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NZME, Fairfax NZ merger in trouble in ComCom draft decision

Tuesday 8th November 2016

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The Commerce Commission's draft view is that it should reject a merger of NZME and Fairfax New Zealand, which it says would "result in an unprecedented level of media concentration for a well-established liberal democracy" with the potential loss of multiple media voices a major part of the decision. 

The competition regulator's preliminary view is that the merger of the country's two biggest newspaper and online publishers would substantially lessen competition in a number of markets, including premium digital advertising, Sunday newspaper advertising, and community newspaper advertising, it said in a statement. The commission also expects the merged entity would raise subscription and retail prices for Sunday papers and introduce a paywall for at least one of its websites. 

Chairman Mark Berry said the company would own about 90 percent of the country's print media, which would "the second highest level of print media ownership in the world, behind only China", while its online audience would be more than four times larger than the next largest rival. On top of that, it would own one of the country's two largest commercial radio networks, all of which "would result in an unprecedented level of media concentration for a well-established liberal democracy." 

The regulator's draft view is that competition wouldn't be enough to constrain the organisation, with potential for one editorial view, and that removing the existing competitive tension would undermine the country's news content both online and in print, which could potentially flow on into television and radio. 

"We recognise that the merger would achieve net financial benefits through organisational efficiencies. However, while we cannot quantify the detriments we see with respect to quality and plurality of the media, we consider that detriments resulting from increased concentration of media ownership in New Zealand would outweigh the quantified benefit we have calculated," Berry said. "In particular, the potential loss of plurality has weighed heavily in our draft decision."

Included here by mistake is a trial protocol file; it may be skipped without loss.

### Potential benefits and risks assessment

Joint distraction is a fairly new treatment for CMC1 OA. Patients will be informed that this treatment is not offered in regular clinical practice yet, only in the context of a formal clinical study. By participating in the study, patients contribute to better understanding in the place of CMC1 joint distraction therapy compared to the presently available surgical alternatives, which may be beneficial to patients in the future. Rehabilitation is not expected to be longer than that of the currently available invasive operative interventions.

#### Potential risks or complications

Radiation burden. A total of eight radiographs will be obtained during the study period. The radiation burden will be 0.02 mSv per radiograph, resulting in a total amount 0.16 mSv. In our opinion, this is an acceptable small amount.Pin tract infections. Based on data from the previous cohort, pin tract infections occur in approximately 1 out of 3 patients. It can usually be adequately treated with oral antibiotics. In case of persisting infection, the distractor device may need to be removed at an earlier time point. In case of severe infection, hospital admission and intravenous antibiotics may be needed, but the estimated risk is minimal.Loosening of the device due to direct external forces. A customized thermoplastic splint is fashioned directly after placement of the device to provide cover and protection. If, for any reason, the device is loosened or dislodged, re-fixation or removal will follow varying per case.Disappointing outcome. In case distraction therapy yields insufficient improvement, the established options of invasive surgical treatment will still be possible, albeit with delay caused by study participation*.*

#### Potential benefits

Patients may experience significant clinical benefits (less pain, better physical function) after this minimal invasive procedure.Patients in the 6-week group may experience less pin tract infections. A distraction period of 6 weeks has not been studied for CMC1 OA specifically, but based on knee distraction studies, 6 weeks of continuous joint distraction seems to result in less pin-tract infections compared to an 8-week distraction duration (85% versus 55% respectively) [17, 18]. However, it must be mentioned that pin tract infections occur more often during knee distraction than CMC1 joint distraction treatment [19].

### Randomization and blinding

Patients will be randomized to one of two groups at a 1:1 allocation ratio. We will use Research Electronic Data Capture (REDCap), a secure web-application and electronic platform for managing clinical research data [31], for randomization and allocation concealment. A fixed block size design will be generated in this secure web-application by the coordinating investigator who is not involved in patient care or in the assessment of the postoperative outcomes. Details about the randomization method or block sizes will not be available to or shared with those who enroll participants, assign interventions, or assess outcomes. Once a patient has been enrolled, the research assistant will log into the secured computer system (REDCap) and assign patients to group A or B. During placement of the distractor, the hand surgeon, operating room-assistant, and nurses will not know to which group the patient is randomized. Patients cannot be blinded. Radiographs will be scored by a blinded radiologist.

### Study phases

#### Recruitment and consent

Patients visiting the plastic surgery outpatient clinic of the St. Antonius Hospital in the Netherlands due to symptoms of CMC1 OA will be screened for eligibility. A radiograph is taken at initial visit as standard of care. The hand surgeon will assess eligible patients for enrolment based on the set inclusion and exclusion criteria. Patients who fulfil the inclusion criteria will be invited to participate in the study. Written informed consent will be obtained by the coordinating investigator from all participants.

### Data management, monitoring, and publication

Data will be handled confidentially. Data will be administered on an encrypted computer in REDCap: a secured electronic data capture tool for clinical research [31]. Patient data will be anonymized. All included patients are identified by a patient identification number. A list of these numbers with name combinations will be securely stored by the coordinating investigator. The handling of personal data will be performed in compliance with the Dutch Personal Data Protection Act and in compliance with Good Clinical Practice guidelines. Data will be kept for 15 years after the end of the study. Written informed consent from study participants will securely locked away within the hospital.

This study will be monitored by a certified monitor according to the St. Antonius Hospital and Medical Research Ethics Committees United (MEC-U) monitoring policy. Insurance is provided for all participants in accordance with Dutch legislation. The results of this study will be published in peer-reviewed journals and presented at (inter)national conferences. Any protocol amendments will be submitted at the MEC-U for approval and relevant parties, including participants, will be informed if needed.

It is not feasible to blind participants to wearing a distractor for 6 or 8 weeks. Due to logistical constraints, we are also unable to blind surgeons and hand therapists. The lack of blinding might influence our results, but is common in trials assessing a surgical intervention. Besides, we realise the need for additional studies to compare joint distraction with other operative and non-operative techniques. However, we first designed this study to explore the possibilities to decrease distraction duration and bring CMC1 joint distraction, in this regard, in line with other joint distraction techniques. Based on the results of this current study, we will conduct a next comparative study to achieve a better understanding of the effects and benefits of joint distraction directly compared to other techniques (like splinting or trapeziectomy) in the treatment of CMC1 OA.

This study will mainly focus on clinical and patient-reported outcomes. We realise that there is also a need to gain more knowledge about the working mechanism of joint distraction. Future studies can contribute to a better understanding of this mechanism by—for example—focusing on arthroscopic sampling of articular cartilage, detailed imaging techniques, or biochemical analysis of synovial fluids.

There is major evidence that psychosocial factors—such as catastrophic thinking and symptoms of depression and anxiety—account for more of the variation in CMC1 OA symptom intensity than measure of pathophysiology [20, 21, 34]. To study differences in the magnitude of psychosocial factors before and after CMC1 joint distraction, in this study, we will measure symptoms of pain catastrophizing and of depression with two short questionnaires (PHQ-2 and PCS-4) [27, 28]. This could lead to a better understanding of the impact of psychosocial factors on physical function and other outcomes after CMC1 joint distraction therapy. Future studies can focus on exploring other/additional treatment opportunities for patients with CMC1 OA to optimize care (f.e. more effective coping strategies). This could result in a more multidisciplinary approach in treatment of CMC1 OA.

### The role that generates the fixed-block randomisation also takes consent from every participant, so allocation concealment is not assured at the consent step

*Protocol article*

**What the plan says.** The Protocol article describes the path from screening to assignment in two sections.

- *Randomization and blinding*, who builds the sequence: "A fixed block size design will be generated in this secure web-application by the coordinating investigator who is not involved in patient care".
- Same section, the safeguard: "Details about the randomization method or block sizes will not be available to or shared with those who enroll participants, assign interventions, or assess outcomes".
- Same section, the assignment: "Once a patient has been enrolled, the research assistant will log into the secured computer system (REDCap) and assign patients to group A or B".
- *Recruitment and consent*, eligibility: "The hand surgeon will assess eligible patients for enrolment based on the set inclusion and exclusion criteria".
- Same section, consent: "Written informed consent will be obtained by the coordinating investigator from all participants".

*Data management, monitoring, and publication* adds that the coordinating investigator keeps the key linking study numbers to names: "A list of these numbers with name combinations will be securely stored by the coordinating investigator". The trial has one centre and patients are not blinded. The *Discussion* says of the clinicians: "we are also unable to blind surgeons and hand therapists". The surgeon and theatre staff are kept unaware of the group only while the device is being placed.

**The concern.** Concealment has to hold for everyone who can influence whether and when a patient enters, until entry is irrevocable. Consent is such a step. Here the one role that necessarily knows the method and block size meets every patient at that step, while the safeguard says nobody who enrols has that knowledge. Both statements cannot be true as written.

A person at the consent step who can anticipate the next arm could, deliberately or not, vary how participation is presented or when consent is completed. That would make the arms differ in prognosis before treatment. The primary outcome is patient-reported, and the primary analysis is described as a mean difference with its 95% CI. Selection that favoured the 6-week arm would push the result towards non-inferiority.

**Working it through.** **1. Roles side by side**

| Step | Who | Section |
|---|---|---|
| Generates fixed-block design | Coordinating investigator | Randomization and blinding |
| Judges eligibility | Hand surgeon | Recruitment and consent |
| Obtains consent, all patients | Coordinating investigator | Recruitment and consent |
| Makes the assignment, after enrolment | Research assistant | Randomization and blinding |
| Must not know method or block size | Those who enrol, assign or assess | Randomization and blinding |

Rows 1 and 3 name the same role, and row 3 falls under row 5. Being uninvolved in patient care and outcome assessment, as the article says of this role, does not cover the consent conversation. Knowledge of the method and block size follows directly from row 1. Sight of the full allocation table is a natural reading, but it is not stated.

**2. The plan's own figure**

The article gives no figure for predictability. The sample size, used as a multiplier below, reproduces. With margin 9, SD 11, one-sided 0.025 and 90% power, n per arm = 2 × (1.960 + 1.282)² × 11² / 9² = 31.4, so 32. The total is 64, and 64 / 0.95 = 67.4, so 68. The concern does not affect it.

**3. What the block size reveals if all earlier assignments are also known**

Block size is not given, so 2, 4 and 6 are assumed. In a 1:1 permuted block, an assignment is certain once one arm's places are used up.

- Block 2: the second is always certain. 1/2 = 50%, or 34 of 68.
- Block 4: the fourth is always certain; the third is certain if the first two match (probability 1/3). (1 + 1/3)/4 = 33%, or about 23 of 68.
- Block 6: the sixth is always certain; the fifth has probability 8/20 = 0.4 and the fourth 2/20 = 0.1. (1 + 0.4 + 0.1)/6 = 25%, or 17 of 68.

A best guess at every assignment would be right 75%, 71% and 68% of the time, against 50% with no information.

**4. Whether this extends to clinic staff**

High levels of indebtedness put the Australasian media companies in precarious positions over the past decade, forcing them to sell assets and cut the size of their newsrooms in an effort to shore up their balance sheets. The proposed merger of Fairfax and NZME's assets is seen as a way they could start competing online where the likes of Google and Facebook dominate advertising revenue. 

The publishers have talked down the proposition put forward by broadcasters Television New Zealand and MediaWorks that a merged entity would have market power in the national ad market, calling such a claim "demonstrably false" with online giants Google and Facebook a "significant competitive constraint".

The companies are seeking Commerce Commission authorisation for the deal, a higher threshold to cross than a clearance in that it claims an anti-competitive transaction can drive enough public benefit to outweigh any reduction in competition. The regulator had already delayed its final decision until March next year, saying the deal was complex and it needed more time to assess the impact on both news content and the advertising market.

The commission is seeking submissions on its draft determination, which are due by Nov. 22, and may hold a conference to discuss the merger, with one currently scheduled for Dec. 6-8.

BusinessDesk.co.nz

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